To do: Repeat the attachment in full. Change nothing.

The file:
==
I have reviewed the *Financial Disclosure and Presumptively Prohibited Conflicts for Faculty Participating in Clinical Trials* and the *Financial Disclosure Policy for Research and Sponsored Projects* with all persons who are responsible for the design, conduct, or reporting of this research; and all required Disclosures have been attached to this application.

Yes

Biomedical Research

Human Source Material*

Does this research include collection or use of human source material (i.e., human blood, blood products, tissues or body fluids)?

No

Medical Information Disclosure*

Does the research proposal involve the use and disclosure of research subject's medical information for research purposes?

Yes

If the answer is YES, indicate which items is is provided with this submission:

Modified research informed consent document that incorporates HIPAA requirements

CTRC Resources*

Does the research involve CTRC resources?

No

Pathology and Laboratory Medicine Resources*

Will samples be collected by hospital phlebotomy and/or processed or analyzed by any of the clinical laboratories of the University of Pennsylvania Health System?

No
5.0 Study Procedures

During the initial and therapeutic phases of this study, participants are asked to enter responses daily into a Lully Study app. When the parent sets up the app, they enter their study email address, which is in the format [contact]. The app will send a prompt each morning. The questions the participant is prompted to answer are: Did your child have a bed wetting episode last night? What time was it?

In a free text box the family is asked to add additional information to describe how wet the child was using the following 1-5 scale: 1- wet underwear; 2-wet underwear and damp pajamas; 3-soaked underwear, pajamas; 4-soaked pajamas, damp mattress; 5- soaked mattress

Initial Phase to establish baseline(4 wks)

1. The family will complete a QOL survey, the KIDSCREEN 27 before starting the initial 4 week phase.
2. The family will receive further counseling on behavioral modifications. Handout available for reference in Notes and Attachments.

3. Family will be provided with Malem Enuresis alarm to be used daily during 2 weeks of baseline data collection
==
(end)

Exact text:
I have reviewed the *Financial Disclosure and Presumptively Prohibited Conflicts for Faculty Participating in Clinical Trials* and the *Financial Disclosure Policy for Research and Sponsored Projects* with all persons who are responsible for the design, conduct, or reporting of this research; and all required Disclosures have been attached to this application.

Yes

Biomedical Research

Human Source Material*

Does this research include collection or use of human source material (i.e., human blood, blood products, tissues or body fluids)?

No

Medical Information Disclosure*

Does the research proposal involve the use and disclosure of research subject's medical information for research purposes?

Yes

If the answer is YES, indicate which items is is provided with this submission:

Modified research informed consent document that incorporates HIPAA requirements

CTRC Resources*

Does the research involve CTRC resources?

No

Pathology and Laboratory Medicine Resources*

Will samples be collected by hospital phlebotomy and/or processed or analyzed by any of the clinical laboratories of the University of Pennsylvania Health System?

No
5.0 Study Procedures

During the initial and therapeutic phases of this study, participants are asked to enter responses daily into a Lully Study app. When the parent sets up the app, they enter their study email address, which is in the format [contact]. The app will send a prompt each morning. The questions the participant is prompted to answer are: Did your child have a bed wetting episode last night? What time was it?

In a free text box the family is asked to add additional information to describe how wet the child was using the following 1-5 scale: 1- wet underwear; 2-wet underwear and damp pajamas; 3-soaked underwear, pajamas; 4-soaked pajamas, damp mattress; 5- soaked mattress

Initial Phase to establish baseline(4 wks)

1. The family will complete a QOL survey, the KIDSCREEN 27 before starting the initial 4 week phase.
2. The family will receive further counseling on behavioral modifications. Handout available for reference in Notes and Attachments.

3. Family will be provided with Malem Enuresis alarm to be used daily during 2 weeks of baseline data collection